For Judy Lipson and her parents, Ellie Lipson and the late Ben Lipson, supporting excellence in primary care has always been deeply personal. The family’s longstanding support for the John D. Stoeckle Center for Primary Care Innovation at Massachusetts General Hospital is inspired by the exceptional care Dr. Stoeckle himself provided them in difficult times.
Founded in 2001, the center focuses on enhancing primary care by encouraging clinical excellence, extraordinary care for patients and their families, and by enriching professional lives for practitioners.
“We are so grateful for Judy’s hard work and her family’s, on behalf of the center, “says Susan Edgman-Levitan, PA, the center’s executive director. “It all started with her father, Ben Lipson. He was a passionate patient advocate well ahead of his time.”
A Poignant and Perfect Match
The family’s impassioned advocacy for primary care and patients’ rights began in 1970 when devastating illnesses struck Judy’s older sister, Margie. Outgoing, intelligent and athletic, 16-year-old Margie had developed anorexia and bulimia — eating disorders with dangerous medical consequences.
The Lipsons struggled to find a physician who could treat Margie, an engaging person with big brown eyes and a gorgeous smile.
Their search ended when they met John Stoeckle, MD, a primary care physician who served for 65 years at Mass General. Dr. Stoeckle cared for Margie and helped her family members, too, as they tried to cope with her disturbing and complex illness.
Two decades later, when the diseases finally claimed Margie, her family credited Dr. Stoeckle with adding years to her life. Sadly, Margie was not the first child that Ben and his wife Ellie had lost. In 1981, Jane, the youngest daughter, died in a car accident at age 22. Jane was a young woman who loved working with children. She became friends with everyone and knew the true meaning of celebration.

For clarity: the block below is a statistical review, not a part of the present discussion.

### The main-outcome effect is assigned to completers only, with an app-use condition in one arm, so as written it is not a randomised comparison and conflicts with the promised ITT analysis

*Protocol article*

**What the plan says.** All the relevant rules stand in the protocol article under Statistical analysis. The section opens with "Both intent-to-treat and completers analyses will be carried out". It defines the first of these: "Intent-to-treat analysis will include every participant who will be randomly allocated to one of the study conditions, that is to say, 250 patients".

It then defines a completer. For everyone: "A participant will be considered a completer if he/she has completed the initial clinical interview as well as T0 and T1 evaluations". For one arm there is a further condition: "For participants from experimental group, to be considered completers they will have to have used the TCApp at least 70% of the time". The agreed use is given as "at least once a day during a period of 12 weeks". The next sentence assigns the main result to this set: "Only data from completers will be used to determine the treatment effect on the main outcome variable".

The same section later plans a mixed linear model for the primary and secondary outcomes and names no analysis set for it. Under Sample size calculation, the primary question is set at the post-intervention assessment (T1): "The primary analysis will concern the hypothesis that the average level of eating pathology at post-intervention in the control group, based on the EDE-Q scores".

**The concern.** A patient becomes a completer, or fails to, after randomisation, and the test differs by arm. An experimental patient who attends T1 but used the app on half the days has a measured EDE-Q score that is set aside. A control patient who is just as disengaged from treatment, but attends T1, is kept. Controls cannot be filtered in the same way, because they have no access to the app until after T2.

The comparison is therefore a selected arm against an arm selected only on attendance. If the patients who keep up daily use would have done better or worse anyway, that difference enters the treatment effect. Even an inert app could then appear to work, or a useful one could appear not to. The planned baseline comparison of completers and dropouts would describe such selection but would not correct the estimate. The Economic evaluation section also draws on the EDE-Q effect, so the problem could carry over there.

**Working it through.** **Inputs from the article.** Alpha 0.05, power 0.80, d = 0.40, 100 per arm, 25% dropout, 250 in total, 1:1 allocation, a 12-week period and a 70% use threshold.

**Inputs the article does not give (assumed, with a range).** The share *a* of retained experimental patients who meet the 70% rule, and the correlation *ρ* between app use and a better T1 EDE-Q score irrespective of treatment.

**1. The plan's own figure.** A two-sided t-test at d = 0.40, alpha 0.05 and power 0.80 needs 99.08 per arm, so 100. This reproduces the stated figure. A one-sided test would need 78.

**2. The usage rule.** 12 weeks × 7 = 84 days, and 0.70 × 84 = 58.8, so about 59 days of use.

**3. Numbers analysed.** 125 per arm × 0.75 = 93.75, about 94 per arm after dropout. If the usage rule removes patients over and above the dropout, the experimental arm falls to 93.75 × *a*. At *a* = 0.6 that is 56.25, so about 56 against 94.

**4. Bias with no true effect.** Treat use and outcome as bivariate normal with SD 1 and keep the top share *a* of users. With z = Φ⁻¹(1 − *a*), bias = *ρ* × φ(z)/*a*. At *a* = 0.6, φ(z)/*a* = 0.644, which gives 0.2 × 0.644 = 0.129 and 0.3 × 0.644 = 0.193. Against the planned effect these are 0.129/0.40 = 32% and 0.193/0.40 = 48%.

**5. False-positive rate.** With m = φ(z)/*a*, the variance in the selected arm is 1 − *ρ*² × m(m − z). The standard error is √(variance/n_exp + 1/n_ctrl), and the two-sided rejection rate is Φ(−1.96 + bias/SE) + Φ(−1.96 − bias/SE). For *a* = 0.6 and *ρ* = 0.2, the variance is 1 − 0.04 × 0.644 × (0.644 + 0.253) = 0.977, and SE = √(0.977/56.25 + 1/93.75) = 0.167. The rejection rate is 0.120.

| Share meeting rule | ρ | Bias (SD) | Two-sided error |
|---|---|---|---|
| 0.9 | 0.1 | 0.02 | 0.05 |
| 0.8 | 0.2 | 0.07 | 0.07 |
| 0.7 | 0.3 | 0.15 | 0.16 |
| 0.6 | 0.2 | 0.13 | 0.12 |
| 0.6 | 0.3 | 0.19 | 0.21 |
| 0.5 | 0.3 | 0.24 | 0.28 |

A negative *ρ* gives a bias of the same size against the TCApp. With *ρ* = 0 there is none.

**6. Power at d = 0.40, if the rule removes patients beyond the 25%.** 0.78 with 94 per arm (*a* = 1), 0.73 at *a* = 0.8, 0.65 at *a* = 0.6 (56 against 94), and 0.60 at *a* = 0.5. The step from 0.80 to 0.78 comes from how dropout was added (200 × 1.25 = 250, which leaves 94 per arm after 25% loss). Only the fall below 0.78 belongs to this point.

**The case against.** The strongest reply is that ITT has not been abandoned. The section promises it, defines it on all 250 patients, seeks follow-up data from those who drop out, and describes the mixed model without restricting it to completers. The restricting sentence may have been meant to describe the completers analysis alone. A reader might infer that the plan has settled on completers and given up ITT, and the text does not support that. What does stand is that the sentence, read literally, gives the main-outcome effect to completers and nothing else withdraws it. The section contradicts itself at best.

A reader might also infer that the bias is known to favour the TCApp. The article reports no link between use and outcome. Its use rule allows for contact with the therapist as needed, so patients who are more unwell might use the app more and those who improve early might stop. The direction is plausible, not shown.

Despite their losses, the family soldiered on, with Judy now bereft of both her older and younger sisters.
Grieving Father Becomes an Advocate
A successful, self-made, insurance broker, Ben Lipson leveraged his knowledge and position to become an author and Boston Globe columnist, where he advocated for patient rights. In Dr. Stoeckle and John Goodson, MD, a Mass General physician who was mentored by Dr. Stoeckle and who cared for other members of the Lipson family, Ben saw kindred spirits. His wife, Ellie, a retired teacher who taught English as a second language, shared Ben’s enthusiastic support.
When Ben learned about plans to establish the center in Dr. Stoeckle’s name, he saw a way to help patients and honor the family’s beloved physician.
“The way Dr. Stoeckle and Dr. Goodson practice medicine is true caring not only for the patient but the entire family,” Judy explains. “They are the essence of doctoring.”
The physicians returned her father’s high regards. “Ben was an advocate’s advocate and a strong supporter for healthcare access in the Commonwealth,” Dr. Goodson recalls. “Ben stood for social justice.”
When Ben learned about plans to establish the center in Dr. Stoeckle’s name, he saw a way to help patients and honor the family’s beloved physician. At the center’s inception, the Marjorie E. and Jane E. Lipson Memorial Fund was established to help educate physicians about primary care and help patients realize their rights. Throughout the years, the family enhanced the fund.
Support for Primary Care
After Ben passed away in 2011, the family began endowing the center’s Benjamin Lipson Memorial Lecture series. Their gift covered the expense of an annual, national speaker for primary care providers. Judy also put her own stamp on the family’s commitment.
While her father was alive, it was too painful to talk about Jane and Margie, she recalls. But now, chance meetings with their friends tapped into a well of unexpressed feelings. Judy decided to honor her sisters with a fundraiser for the center.
A cocktail party in 2011 at the Hampshire House in Boston evolved into an annual skating event, Celebration of Sisters at the Babson Skating Center in Wellesley. As children, Judy explains, “we all skated together first in Newton and then at Boston College. Of the three of us, Margie was the skater.”
Every year, the event grows — from 70 attendees in 2012 to 130 in 2016. Elite and community skaters perform before an audience of skating fans, family and friends, including those once close to Jane and Margie. Judy, who returned in earnest to the sport seven years ago, skates, too, cheered on by her mother and Judy’s daughters, Janie and Amy.
For Judy, a self-described “very private person,” gliding before the crowd in a sparkly dress and helping the center is cathartic. “They know I’m skating for my heart and my sisters,” she says. “I think my dad would be very proud.”